By Tobias Chanji
A tribe in Kwale County whose members feel they are endangered with extinction have resorted to unique measures to protect their lineage.
The leaders of the tribe called Wasegeju have formed a movement called ‘Segeju Survival Movement’ to which all tribe members belong.
The tribe has also elected a ‘president’ who will be assisted by an executive board to lead the tribe to be distinct from the Digo community that has been assimilating them.
The tribe, which lives in Pongwe/Kidimu wards in Msambweni District, has elected Athman Said Kibadi Mwinyi Amani as the president. He was overwhelmingly picked by his tribe last year January together with an executive board that serves as the cabinet.
Village chairmen, a council of youth and women with a group of advisors make up socio-political setting of this community.
“We realised that we are marginalised especially when most of us were being swallowed by the Digo. From our records we are less than 8,000 so those who remained want to be identified as the survivors.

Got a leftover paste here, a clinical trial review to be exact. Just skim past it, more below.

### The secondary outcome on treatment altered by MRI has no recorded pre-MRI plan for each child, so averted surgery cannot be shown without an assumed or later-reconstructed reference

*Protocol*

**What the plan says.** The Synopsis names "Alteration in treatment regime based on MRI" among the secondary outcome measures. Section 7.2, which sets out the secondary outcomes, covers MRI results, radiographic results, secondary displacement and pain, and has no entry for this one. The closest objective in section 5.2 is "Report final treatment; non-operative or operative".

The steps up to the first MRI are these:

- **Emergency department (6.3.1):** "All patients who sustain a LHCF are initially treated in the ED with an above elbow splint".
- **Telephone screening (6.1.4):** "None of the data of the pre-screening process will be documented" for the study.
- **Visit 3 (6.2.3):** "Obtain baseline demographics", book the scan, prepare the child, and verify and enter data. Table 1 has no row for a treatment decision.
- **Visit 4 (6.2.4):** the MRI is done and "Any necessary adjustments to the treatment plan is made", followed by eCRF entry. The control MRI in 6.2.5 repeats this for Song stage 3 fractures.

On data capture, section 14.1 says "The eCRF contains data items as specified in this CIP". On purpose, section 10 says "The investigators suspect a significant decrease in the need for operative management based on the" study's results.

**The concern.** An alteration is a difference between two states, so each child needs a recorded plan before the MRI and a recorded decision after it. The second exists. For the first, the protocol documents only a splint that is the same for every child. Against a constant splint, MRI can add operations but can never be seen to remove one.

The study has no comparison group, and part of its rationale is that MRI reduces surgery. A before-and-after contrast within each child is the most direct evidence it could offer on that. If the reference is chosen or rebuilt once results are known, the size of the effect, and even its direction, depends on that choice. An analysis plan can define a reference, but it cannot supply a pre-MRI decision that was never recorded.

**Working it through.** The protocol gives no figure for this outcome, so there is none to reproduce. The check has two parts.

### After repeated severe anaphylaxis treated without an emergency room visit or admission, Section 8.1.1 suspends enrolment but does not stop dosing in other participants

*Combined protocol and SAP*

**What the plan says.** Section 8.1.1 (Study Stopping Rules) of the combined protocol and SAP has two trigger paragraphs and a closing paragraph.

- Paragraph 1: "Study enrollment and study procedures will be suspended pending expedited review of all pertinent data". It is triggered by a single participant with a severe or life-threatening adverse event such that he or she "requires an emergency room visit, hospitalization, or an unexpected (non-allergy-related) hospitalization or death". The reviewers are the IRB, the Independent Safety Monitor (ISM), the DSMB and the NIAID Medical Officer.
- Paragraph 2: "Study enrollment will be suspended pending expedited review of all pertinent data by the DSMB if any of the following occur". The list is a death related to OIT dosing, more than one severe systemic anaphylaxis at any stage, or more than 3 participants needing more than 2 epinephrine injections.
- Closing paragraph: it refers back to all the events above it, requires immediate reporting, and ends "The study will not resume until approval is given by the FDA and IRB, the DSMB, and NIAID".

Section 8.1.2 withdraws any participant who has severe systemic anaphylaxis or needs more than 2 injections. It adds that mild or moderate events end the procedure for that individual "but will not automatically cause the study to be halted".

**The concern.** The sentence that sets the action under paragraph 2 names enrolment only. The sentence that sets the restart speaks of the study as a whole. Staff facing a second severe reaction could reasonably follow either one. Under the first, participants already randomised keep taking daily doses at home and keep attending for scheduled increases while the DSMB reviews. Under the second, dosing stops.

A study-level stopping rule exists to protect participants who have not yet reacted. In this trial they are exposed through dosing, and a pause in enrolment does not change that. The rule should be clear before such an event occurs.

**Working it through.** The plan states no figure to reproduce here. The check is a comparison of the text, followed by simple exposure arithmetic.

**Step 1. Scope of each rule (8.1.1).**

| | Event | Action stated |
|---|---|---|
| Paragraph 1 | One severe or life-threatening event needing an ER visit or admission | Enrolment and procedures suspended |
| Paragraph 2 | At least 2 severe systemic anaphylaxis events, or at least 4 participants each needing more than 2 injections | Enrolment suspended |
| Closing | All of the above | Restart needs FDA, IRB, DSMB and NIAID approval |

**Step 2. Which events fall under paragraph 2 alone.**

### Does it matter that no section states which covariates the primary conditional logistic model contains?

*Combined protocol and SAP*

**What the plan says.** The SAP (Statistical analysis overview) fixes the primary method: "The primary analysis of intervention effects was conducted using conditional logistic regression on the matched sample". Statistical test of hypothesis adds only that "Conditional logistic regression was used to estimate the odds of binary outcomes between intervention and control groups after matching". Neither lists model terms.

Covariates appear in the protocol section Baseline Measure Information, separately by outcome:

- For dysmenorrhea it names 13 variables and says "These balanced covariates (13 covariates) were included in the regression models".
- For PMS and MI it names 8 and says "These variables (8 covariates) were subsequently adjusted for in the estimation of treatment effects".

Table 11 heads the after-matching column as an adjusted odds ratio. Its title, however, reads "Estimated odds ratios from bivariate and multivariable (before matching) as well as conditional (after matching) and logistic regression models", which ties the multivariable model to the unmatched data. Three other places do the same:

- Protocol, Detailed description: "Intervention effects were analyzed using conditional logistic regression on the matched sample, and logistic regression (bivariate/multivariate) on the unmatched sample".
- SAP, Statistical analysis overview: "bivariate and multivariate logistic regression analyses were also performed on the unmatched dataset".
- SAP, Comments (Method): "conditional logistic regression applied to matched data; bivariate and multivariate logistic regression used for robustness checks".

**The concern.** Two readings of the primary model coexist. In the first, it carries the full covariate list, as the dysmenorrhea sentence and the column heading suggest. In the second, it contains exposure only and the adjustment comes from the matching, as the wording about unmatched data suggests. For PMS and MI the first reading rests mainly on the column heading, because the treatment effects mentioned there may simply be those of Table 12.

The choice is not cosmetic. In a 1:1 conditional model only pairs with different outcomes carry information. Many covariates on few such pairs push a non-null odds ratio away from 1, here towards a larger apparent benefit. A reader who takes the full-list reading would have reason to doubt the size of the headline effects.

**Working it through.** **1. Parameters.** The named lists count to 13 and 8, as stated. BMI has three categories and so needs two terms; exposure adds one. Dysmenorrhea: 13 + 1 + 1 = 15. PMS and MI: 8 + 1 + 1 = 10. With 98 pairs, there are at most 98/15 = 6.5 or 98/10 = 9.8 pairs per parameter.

“We meet once a month but a major meeting is after every cereals harvest where we deliberate issues affecting us like culture and dictatorship from larger communities who from the onset viewed us as outsiders,” says Amani whose long name is even difficult to master.
But how come this tribe with distinct cultural beliefs like hunting came to be swallowed by a farming Digo community.
The president says that the tribe’s original homeland was in Shungwaya Tanzania just like other Eastern Bantus. He says they share ancestral home with the Watharaka who are found in Eastern Province of Kenya.
“Even the name Segeju was not known but people referred to us as Wadhaiso. We were only called Wasegeju by the Digos who saw us pulling our gowns up while crossing river Umba to Kenya, they said ‘wamesegeja juu’ then the ones that went up country were called Watharaka,